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And it's goodbye to all that ...

Wed, 20 Oct 2010

WHAT, you may well be asking, is a picture of an upturned helicopter doing on a website dedicated to motorcycles?

Chopper fans amongst you may know this isn't any ordinary helicopter, it's an Agusta 109C; an 8-seat twin-turbine multi-million dollar aircraft capable of whisking its occupants across the sky at around 170mph.

And my point is?

The story goes like this ...

Not so long ago, I was on a Honda launch with one Steve 'Stavros' Parrish, chatting at the hotel bar, when the subject soon wandered onto Steve's lifelong buddy, the late, great Barry Sheene.

After a while, the conversation crept around to aeroplanes (Steve's a competent fixed wing pilot) helicopters and finally to VH-ZZN - the Australian callsign for Sheene's gorgeous Agusta 109C helicopter. The former double 500cc World Champion had sourced the 109 from Switzerland in 2002, having searched worldwide for the exact model and specification he wanted.

Sheene, an experienced pilot with over 25 years at the controls of various 'copters, bought the luxury chopper from the Swiss owner and flew it back to the UK with his sister, Maggie. From there, ZZN was shipped back to Sheene's home in Australia, where it underwent a complete makeover, including the installation of new hi-tech avionics.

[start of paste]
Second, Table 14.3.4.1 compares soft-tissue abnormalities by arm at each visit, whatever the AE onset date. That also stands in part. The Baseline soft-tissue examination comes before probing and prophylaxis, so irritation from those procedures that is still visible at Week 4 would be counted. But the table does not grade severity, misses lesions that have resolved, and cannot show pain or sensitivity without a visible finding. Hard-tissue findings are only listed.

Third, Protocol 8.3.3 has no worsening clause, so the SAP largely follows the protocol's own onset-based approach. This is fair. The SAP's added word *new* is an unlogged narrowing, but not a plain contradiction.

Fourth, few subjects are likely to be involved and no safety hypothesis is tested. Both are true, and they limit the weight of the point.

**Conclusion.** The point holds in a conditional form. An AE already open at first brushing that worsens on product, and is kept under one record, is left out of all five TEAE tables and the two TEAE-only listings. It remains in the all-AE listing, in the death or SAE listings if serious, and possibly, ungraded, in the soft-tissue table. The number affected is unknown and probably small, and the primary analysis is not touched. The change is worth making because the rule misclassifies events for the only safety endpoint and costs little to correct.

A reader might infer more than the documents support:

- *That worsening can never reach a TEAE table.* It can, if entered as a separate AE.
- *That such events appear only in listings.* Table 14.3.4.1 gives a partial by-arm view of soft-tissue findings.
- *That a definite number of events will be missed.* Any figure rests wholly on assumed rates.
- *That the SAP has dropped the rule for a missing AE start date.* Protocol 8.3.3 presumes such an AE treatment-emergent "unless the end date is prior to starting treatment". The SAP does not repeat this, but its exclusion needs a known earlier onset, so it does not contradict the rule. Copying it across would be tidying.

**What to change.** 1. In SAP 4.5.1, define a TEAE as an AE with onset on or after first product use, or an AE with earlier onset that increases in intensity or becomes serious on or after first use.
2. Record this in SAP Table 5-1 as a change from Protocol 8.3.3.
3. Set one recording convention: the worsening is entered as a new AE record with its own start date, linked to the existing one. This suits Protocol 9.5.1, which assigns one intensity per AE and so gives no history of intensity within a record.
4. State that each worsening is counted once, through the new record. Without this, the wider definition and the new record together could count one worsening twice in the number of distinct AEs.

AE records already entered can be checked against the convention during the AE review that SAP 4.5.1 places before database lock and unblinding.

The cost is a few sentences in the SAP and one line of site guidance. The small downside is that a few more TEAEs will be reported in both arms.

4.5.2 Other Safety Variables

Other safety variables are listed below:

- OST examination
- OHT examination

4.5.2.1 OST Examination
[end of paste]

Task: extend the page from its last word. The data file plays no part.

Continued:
"He was absolutely made up with it," said Parrish. "Owning such a prestigious helicopter was one of Barry's life-long dreams."

Sadly, a short time after its renovation was complete, Sheene was told he had cancer. He died six months later, in March 2003, having hardly flown his much-loved 109.

Knowing the end was near, Barry made specific plans for how he wanted ZZN to leave his home, on Brisbane's Gold Coast, nominating a pilot friend to make the aircraft's final flight from Sheene's house.

An excerpt from Parrish's book 'Barry' tells how ZZN left Sheene's house for the last time:

Stephanie Sheene:

'Before Barry died he told me the only person he wanted to fly the helicopter away from our house was a pilot from Melbourne, called Russell.

'As the helicopter climbed away from the house a rainbow appeared over the river and Russell flew under it. It was as if Barry was acknowledging that his dream helicopter had finally flown away.'

ZZN was subsequently sold to a charter business, Helicopters Brisbane, where the aircraft was used for shuttling VIPs, businessmen and wealthy sightseers around the region.

Shortly after acquiring Sheene's aircraft, one of the company's pilots took ZZN on a job, which involved landing on a floating wooden pontoon at Brisbane River Helipad. After dropping off a passenger, the pilot attempted to take off, not realising one of the helicopter's wheels had punctured the wooden helipad and was stuck fast.

The situation resulted in what helicopter pilots call a 'dynamic rollover' - the aircraft simply flipped onto its main rotor blades and sank beneath the water.

Heavily damaged, waterlogged with no chance of repair, the accident wrote off Sheene's beloved 109.

Parrish concluded the story with:

"I wonder if he (Barry) was working his magic from upstairs. He really didn't want anyone else owning that helicopter."

*Pics courtesy of Bert van Drunick

By Tim Skilton

See also: Stafford Bric-a-Brac. Misery and Sadness in excess, GSX-R600 and CBR250R the glass is half full, Hot on-board laps of Cadwell with Josh Brookes.